Issue #47, Winter 2013

Binary Truths: Creative nonfiction in our electronic age

Required Reading

Eric LeMay

Binary Truths: Creative nonfiction in our electronic age

This list offers links to examples of electronic nonfiction, a genre I discuss at greater length in Issue 47 of Creative Nonfiction. Here, I’ve chosen examples that are specifically made with and meant to be experienced on computers. Some practitioners and scholars of electronic literature—aiming to distinguish this work from literature that could be printed on the page, whether or not it happens to appear in a digital format—refer to such work as being “born digital.” Work that’s born digital tries to take advantage of the literary possibilities that arise in a computerized medium.

I’ve chosen work I find compelling even if it’s no longer at the cutting edge of what’s technologically possible or even if it skirts the edge between creative nonfiction and other genres. Shelley Jackson’s my body—a Wunderkammer, for example, came online in 1997. Back then, who could have guessed that by 2012 approximately a quarter of a billion Americans—almost 80 percent of the total population—would be using the Internet or that they’d account for only about 11 percent of users worldwide, compared to the billion users who live in Asia and make up roughly 44 percent of the people across the globe who are now going online? And who would have guessed that by 2012 many of these users would be accessing the Internet on one of about a billion smart phones, which are transforming how we place ourselves in time and space, how we store and retrieve information, and how we communicate? Yet Jackson’s memoir, now a relic in techno-time, still gives us a powerful example of the way a computer can galvanize a genre like the memoir.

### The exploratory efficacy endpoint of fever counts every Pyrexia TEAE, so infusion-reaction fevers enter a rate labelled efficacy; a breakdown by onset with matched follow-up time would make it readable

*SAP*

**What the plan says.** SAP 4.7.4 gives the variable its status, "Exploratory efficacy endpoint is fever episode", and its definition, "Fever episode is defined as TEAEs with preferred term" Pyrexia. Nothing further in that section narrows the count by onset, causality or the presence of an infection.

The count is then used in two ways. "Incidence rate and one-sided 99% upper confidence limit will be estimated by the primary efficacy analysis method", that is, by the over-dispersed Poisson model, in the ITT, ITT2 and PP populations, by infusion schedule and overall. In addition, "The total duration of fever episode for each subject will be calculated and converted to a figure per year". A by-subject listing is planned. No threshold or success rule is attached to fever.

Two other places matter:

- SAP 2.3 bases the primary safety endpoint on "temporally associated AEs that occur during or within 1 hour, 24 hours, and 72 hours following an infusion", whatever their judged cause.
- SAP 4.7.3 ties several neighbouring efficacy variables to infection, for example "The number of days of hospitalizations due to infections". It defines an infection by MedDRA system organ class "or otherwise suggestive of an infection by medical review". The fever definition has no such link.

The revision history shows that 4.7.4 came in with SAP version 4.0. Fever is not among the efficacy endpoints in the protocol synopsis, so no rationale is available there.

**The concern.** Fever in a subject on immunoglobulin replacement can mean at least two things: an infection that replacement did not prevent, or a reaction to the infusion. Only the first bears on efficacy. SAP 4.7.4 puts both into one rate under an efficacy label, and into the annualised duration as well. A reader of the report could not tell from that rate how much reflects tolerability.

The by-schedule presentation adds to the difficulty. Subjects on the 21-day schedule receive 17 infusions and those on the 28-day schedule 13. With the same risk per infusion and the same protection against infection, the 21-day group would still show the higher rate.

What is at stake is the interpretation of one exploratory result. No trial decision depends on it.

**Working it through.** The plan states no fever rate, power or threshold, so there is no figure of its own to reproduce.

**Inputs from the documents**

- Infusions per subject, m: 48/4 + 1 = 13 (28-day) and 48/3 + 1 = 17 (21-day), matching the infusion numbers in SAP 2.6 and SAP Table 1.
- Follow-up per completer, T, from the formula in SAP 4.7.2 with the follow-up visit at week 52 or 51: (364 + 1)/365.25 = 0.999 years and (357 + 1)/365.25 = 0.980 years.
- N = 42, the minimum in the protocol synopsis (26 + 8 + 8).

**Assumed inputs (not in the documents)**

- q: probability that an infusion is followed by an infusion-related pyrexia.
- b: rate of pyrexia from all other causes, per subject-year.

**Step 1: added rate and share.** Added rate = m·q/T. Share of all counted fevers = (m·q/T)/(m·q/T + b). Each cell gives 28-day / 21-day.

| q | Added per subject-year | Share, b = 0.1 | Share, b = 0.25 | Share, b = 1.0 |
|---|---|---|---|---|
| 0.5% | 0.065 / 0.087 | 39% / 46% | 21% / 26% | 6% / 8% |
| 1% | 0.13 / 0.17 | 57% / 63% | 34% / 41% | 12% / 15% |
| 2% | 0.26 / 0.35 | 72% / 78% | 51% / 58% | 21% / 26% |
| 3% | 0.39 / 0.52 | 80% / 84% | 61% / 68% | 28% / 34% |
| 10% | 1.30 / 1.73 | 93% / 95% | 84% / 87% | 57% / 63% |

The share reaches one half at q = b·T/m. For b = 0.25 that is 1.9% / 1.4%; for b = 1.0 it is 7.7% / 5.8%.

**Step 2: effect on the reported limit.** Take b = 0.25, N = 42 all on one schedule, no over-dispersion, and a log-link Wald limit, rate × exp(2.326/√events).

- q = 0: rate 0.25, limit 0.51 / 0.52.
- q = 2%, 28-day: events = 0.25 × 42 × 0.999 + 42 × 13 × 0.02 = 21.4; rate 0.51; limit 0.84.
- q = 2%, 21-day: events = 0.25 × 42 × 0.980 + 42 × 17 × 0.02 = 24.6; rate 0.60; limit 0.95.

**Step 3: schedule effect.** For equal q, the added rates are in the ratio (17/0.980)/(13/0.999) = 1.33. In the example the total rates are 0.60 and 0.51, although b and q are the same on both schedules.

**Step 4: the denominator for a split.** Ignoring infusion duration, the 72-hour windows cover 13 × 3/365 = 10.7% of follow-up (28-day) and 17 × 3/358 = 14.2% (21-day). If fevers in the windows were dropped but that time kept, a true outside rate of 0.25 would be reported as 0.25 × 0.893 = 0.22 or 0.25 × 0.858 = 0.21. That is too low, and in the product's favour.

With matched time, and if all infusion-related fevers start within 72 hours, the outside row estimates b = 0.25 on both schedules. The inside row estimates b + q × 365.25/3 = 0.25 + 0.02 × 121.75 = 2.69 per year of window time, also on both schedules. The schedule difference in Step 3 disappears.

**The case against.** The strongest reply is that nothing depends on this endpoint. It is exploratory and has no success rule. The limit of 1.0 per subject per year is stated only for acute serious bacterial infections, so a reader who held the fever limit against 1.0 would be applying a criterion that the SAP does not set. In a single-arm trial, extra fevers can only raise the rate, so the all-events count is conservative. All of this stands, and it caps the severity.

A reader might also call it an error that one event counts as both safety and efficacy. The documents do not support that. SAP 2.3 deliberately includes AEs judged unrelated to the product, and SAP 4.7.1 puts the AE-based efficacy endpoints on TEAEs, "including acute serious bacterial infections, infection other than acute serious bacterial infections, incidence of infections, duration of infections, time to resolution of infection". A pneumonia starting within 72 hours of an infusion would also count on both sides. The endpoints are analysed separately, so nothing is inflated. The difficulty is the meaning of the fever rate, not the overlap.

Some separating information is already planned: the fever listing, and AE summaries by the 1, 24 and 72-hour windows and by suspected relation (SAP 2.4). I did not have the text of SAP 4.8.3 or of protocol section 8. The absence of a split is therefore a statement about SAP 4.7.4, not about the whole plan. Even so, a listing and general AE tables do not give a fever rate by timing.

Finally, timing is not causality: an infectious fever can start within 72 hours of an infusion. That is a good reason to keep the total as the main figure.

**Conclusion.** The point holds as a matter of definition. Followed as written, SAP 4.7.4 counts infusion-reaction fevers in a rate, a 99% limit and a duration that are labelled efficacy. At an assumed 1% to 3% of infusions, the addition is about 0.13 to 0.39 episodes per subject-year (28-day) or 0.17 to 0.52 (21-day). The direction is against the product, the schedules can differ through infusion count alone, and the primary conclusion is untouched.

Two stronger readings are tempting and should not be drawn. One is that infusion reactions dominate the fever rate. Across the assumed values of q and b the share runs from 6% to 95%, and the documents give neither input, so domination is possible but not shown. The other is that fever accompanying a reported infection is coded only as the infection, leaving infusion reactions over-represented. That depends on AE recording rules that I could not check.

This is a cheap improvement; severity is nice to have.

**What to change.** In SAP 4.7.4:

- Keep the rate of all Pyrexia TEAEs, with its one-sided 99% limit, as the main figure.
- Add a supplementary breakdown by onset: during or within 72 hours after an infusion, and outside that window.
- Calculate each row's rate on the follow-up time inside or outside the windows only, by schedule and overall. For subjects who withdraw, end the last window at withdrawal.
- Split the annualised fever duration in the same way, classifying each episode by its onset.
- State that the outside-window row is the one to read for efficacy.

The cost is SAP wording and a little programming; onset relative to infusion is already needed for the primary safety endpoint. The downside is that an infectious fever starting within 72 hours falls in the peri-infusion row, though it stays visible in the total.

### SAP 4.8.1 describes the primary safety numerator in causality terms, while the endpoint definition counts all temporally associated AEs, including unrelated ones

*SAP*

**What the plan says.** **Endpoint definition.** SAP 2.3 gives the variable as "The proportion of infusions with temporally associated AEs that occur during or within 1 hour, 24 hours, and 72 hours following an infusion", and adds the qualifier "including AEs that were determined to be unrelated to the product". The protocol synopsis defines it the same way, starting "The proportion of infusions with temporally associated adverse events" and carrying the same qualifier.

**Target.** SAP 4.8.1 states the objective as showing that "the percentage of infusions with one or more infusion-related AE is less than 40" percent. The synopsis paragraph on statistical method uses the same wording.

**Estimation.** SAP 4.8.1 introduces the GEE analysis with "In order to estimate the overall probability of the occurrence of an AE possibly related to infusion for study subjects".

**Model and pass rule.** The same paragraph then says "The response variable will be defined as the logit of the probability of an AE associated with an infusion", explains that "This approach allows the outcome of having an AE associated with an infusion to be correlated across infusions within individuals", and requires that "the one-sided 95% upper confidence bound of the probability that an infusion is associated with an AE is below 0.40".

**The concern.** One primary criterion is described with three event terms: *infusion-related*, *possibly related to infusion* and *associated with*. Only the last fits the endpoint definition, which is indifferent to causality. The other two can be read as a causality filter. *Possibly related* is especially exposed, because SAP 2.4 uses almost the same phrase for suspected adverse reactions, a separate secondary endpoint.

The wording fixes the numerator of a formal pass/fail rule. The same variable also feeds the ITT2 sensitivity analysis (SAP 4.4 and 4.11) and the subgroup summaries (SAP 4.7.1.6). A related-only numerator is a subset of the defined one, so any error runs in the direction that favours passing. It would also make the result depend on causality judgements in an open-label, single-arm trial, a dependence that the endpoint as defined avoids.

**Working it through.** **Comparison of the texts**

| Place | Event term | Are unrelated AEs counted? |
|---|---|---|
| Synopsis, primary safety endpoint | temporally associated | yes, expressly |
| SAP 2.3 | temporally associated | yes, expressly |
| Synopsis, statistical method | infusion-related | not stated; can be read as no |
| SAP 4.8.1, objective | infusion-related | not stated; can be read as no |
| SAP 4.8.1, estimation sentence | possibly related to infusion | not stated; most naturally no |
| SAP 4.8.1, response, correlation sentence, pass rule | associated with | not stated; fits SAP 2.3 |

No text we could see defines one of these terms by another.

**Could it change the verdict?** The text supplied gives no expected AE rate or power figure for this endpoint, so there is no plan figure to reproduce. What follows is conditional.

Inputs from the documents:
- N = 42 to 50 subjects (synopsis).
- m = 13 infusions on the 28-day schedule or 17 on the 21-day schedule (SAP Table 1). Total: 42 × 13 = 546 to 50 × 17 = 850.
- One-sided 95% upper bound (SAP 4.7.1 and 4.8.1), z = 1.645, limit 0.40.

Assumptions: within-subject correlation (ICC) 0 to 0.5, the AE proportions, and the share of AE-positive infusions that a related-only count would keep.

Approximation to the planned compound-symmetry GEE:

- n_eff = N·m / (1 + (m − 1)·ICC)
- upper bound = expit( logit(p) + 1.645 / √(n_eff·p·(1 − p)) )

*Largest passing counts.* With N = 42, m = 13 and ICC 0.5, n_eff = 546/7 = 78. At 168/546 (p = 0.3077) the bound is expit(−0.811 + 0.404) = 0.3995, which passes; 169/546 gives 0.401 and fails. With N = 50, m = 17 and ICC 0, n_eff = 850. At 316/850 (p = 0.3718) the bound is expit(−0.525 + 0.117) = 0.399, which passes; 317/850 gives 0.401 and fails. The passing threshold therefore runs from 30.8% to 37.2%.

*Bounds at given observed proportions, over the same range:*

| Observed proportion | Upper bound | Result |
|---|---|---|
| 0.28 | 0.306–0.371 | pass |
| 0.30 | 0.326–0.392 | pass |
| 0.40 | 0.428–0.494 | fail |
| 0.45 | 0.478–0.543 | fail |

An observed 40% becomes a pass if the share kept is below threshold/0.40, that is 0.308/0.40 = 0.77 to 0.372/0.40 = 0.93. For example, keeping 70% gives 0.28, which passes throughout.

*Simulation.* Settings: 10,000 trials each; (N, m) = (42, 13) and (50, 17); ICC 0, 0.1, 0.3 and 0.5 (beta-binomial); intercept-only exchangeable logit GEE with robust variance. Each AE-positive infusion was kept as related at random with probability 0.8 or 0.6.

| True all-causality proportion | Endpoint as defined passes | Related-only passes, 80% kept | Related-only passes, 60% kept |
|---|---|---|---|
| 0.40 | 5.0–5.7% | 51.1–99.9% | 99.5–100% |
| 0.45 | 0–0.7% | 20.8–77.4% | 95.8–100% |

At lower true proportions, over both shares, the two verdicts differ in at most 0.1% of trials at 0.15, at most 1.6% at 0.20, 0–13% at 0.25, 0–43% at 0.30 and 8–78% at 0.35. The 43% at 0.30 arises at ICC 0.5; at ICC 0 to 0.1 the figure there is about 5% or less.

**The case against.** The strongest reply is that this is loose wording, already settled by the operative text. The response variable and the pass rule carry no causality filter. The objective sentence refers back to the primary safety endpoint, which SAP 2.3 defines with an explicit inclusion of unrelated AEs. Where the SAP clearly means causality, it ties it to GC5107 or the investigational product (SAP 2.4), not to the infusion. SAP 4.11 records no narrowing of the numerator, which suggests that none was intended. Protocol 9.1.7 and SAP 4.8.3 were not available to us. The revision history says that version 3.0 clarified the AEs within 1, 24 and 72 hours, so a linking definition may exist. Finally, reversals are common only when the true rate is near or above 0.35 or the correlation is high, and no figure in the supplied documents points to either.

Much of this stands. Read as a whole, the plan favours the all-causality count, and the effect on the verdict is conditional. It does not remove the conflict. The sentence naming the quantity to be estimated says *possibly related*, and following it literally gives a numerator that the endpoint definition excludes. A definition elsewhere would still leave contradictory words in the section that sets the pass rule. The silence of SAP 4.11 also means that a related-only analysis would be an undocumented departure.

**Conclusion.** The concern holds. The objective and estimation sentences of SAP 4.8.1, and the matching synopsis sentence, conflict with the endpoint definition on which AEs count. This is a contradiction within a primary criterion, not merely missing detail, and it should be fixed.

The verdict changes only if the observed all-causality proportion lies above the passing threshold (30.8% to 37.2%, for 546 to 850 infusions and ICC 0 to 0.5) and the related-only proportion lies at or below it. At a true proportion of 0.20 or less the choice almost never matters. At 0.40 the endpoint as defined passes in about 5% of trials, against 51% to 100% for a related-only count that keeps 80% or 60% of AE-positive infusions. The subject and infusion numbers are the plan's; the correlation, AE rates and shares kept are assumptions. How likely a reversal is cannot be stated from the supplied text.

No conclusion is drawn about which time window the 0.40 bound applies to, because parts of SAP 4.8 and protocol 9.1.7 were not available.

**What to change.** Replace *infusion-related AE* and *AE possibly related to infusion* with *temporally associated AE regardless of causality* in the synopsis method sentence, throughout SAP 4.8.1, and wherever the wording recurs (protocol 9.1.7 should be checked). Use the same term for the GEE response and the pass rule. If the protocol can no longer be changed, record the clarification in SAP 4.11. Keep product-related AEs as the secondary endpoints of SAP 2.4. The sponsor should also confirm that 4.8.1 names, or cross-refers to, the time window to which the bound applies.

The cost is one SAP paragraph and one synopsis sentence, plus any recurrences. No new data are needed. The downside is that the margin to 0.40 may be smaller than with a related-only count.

I’ve included ten examples because ten feels like a manageable number—especially given that some of these works take a substantial amount of time to experience fully. I’ve also included a few links to websites and organizations that offer a fuller portrait of electronic literature and a wider range of examples. I encourage anyone interested in exploring “e-lit” to visit them as starting points. Eric LeMay


WORKS

88 Constellations for Wittgenstein (to be played with the Left Hand)
by David Clark
A playful engagement with Wittgenstein’s life and work, Clark’s meditation—organized not as a linear text, but a “constellation” of multimedia pieces—amounts to a sustained work that readers can explore or “play” at will.

Archetypal Africa
by Alan Bigelow
A deadpan mash-up of documentary footage and descriptions of common household items treated as though they were unknown artifacts, this piece asks readers to participate in the creation of their own “archetypal” items.

Blood Sugar
by Sharon Daniel and Erik Loyer
A rich interactive collage on needles and drug use that manages to be highly theoretical, intensely moral, and surprisingly intimate, this piece is also a collaboration that includes the testimony of twenty different current and former injection drug users.

Blue Velvet: Re-dressing New Orleans in Katrina’s Wake
David Theo Goldberg, Stefka Hristova, Erik Loyer, and Liu Sola
An exploration of the city after the hurricane, this piece uses audio, text, photography, video, and maps to chart and question the official and unofficial narratives that envelop New Orleans and the city’s contested history.